Rice is the most widely consumed staple food in most parts of the world, especially in Asia. It is the third-highest produced agricultural commodity and is available in different varieties. While there are more than 40,000 varieties of cultivated rice, over 90,000 varieties of cultivated and wild species of rice are stored at the International Rice Gene Bank and used by researchers worldwide.
Any rice has three edible parts namely the bran, the germ and the endosperm. Although we feel brown rice is synonymous with whole grain rice, most of them look similarly white once the bran and the germ portions are removed. Each variety of rice has its own nutritional profile, benefits and different processing methods, but the most popular ones include white and brown rice. Even with umpteen varieties available, still white rice is the most commonly consumed rice type feeding over half the global population contributing to one-fifth of their calories consumed.
Red, Brown, Purple and More…
The nutritional value of any rice differs according to the soil used to grow the rice, polishing or processing methods used, the way it is enriched and finally the preparation method used to cook the rice. The first step after harvesting any rice is to remove the hull from it to make the rice edible. Further milling can remove the bran and germ portion giving you the most-popular white rice.
Color, Color What Color Do You Choose?
The staple food of different Asian countries, white rice is the result of removal of the husk, bran and germ which also removes many of the key nutrients such as vitamins, iron, zinc and magnesium. Further, short-grain white rice has a high glycemic index making it disadvantageous to health. Still, white rice is extremely versatile and used in innumerable international dishes.
Parboiled rice gets its name so because it is partially boiled in the husk. This step makes it almost 80 percent similar to brown rice with better fiber, calcium and potassium content than white rice. It contains a lower glycemic index than white rice and can be used as a replacement for white rice, with better nutrients.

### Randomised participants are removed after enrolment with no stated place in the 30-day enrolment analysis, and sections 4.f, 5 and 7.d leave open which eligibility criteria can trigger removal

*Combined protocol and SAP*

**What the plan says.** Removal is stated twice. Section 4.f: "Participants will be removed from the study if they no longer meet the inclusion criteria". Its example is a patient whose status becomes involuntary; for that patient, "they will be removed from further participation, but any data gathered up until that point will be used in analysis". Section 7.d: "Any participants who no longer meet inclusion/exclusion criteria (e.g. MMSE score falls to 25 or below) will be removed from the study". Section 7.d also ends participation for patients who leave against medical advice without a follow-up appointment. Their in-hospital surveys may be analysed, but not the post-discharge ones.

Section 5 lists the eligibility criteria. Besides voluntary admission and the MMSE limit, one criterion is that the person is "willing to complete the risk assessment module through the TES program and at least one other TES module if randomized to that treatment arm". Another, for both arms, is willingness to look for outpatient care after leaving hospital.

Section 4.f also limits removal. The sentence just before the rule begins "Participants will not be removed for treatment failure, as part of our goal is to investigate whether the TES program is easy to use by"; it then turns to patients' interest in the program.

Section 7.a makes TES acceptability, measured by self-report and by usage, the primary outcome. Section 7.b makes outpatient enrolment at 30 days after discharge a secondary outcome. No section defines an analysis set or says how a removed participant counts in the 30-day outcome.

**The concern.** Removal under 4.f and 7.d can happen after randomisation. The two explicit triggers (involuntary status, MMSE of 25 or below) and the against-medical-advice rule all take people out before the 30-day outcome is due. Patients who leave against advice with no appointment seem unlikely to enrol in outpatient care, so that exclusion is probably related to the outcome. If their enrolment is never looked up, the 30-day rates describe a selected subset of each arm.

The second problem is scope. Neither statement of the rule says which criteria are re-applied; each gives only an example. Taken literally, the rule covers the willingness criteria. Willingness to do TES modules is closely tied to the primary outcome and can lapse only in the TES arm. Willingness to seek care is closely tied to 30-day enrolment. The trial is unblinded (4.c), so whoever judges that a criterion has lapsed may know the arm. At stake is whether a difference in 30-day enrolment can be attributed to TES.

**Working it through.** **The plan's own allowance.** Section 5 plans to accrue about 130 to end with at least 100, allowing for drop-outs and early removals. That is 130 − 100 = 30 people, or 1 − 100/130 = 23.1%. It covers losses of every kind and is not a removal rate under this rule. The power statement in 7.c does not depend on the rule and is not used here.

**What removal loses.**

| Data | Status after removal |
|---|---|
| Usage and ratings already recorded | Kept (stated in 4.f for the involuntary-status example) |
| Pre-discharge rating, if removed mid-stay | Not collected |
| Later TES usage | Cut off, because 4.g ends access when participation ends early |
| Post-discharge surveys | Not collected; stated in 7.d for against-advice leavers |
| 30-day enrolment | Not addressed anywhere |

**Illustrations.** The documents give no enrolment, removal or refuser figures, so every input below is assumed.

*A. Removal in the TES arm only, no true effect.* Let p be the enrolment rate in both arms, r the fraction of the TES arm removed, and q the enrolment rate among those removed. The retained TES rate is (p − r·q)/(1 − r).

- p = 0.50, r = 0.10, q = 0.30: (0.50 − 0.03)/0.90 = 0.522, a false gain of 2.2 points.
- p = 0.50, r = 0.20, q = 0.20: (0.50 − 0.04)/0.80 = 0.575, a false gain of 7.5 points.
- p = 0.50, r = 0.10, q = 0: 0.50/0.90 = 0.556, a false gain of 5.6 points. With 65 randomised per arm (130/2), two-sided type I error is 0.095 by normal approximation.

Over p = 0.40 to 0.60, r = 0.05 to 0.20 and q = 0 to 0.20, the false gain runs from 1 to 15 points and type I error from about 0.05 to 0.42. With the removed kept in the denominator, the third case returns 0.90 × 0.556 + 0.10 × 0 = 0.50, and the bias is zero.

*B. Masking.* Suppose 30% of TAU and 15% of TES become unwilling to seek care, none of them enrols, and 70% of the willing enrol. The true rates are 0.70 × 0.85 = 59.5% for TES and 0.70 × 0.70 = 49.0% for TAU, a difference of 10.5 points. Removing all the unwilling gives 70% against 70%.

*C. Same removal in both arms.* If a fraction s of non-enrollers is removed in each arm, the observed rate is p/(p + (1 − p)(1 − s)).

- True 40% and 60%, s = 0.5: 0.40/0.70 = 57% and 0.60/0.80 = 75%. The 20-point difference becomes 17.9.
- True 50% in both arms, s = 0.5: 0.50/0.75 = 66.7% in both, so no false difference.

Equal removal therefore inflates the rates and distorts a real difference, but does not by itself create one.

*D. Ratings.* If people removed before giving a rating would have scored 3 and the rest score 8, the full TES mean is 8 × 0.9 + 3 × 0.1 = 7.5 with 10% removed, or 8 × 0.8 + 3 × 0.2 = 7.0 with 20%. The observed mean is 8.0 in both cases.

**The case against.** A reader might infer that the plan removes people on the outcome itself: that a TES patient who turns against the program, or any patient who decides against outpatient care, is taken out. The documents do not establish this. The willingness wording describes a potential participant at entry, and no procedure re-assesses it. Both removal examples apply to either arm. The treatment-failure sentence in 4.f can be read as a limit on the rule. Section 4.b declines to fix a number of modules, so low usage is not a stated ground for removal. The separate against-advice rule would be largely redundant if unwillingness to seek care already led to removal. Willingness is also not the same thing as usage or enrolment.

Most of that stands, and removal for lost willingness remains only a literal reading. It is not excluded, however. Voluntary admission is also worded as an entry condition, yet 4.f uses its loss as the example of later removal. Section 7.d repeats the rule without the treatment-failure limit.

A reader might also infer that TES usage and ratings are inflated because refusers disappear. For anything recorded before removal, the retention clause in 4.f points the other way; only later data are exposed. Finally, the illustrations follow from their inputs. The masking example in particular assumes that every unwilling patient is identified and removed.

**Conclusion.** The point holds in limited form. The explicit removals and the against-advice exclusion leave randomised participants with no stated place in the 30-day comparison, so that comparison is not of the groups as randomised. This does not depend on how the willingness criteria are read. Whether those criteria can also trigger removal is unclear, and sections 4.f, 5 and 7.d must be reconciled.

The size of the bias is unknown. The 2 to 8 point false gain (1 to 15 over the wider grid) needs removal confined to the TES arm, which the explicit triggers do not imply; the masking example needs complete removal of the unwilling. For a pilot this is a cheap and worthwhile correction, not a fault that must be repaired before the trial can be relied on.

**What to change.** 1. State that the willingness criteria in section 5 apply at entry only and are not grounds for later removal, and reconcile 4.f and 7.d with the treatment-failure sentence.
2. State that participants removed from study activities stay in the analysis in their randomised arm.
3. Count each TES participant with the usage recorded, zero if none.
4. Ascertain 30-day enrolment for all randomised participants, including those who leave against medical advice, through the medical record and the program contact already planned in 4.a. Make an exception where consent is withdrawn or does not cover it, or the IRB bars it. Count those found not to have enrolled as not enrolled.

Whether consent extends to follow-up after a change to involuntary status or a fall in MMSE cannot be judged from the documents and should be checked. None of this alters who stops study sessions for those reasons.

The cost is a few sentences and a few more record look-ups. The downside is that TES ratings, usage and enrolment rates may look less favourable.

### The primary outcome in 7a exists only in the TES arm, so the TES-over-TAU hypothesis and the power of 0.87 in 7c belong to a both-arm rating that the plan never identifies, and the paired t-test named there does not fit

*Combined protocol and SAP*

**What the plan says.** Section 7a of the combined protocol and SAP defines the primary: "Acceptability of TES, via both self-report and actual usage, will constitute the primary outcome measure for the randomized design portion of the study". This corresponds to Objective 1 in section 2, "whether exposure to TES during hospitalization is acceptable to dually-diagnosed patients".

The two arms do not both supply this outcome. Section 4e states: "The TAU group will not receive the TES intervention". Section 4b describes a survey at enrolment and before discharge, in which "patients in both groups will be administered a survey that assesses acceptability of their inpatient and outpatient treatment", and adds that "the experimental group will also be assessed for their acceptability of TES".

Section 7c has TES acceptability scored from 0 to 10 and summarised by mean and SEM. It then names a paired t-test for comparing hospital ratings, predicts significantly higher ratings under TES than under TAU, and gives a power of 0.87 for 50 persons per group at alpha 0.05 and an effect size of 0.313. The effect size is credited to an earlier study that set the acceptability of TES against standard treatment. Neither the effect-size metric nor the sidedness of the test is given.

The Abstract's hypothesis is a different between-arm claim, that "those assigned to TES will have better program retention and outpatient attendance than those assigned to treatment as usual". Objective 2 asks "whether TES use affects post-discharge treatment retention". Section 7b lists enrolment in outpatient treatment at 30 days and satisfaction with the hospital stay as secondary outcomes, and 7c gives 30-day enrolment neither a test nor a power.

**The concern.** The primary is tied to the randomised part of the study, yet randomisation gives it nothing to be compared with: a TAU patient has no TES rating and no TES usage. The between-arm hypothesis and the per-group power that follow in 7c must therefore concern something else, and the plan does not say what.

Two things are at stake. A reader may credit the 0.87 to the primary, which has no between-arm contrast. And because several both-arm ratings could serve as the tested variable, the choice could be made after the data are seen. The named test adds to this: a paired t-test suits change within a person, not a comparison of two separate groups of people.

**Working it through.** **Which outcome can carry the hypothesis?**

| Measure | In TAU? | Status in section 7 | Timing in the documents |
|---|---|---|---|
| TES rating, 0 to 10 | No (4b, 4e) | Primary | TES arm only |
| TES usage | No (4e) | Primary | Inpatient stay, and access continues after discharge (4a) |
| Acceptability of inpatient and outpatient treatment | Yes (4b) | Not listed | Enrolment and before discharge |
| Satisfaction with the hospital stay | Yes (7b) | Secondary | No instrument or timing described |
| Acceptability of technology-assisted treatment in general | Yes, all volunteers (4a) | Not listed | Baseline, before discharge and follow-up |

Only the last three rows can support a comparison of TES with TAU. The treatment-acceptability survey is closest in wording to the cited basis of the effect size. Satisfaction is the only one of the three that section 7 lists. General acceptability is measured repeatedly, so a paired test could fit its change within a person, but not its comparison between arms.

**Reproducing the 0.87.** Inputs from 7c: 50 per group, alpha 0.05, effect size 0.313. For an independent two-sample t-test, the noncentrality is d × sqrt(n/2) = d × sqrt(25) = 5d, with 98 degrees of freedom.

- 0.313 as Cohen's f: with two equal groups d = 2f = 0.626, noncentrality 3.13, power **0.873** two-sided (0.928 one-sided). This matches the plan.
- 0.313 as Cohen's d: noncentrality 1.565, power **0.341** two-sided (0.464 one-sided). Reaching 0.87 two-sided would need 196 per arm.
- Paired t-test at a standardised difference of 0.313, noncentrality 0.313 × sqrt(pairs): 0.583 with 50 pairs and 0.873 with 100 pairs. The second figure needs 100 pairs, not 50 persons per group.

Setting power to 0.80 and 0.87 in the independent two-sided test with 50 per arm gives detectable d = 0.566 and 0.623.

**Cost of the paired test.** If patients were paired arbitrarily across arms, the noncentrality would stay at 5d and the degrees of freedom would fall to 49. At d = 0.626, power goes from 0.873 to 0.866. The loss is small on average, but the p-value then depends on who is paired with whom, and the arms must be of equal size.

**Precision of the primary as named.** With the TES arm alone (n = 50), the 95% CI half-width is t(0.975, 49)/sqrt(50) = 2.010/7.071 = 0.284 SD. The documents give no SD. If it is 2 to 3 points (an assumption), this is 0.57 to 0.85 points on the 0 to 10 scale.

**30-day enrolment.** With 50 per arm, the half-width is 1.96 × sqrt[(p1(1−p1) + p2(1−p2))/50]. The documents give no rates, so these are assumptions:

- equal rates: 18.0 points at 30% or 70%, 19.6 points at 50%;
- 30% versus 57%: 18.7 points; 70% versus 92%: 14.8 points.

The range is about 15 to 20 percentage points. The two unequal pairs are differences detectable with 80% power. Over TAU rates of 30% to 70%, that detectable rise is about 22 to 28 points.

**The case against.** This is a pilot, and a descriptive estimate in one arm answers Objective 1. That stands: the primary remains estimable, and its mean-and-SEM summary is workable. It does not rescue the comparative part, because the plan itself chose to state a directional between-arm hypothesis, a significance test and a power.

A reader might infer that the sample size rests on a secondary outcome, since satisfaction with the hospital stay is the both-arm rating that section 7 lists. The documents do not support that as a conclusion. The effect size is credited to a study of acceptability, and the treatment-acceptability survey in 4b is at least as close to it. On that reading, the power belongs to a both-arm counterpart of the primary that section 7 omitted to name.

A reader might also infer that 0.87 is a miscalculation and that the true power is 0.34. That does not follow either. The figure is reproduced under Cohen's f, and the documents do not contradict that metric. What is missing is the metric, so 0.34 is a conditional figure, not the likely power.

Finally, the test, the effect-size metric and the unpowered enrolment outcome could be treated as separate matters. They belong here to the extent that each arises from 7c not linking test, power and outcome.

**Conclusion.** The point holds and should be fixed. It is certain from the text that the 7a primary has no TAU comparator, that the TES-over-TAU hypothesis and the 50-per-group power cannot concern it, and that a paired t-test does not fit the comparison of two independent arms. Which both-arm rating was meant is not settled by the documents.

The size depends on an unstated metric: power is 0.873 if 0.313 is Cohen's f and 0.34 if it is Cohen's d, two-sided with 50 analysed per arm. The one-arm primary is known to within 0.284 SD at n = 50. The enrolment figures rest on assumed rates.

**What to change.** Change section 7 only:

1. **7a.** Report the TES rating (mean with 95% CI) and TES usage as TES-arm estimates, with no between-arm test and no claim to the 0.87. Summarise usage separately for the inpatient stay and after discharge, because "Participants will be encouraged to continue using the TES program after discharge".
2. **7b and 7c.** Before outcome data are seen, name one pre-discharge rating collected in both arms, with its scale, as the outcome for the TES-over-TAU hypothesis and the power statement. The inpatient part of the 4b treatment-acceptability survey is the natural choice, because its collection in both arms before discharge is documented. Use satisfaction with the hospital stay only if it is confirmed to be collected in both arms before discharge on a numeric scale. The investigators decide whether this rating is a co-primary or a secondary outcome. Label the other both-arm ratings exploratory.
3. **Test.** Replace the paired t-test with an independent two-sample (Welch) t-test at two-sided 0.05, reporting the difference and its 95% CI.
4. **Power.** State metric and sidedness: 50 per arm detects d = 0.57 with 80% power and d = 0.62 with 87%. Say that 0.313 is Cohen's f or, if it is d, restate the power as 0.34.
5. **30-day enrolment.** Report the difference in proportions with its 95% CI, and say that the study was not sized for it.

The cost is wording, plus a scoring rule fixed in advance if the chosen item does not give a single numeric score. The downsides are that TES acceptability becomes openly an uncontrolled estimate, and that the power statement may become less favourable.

Brown rice is produced when only the outermost layer of a grain of rice (the husk) is removed. It undergoes minimal processing retaining most of the nutrients like calcium, magnesium, thiamine, potassium, fiber and protein. Having a shelf life of almost 6 months, it needs longer cooking time.
Black or Purple Rice
A spoonful of black rice provides you more antioxidants than blueberries with less sugar and more fiber. The black rice turns deep purple after cooking because of the anthocyanin (antioxidant) content. Black rice is also rich in iron and vitamin E.
Red rice also derives its color from anthocyanins, like black rice. This antioxidant safeguards our body against heart diseases, diabetes and cancer. Research has proved red rice to be the best among all rice types for its rich nutrition content. It has got 10 times the antioxidant content of brown rice and contributes to almost 20 percent of the daily values of magnesium, phosphorus and molybdenum.
Germinated Brown Rice
Germinated brown rice is usually soaked in water between 8 and 24 hours to trigger germination. This increases the nutritional value and also helps to decrease oxidative stress.
Ready to Shift Gears?
It is clearly identified that colored rice has better health potential than white rice. Nutrition studies quote that the pigment in red and black rice are protective against chronic diseases. Certain studies reveal that the rice bran provides protection against cancers of the breast, lungs, colorectal and liver. The phytochemicals present in the rice bran protect against tissue damage by free radicals.
There are also specialty rices such as basmati, jasmine, japonica and risotto. Providing 20% of the world’s dietary energy supply, every 100 grams of cooked white rice supplies 130 calories. Being the most important plant-based food, it can be consumed along with fruits, vegetables, whole grains and legumes.
Get in touch with a registered dietitian nutritionist at www.firsteatright.com to plan the correct rice portions that can be incorporated in your daily diet schedule for a healthy meal.
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Dietitian & Nutritionist Dr. Nafeesa Imteyaz.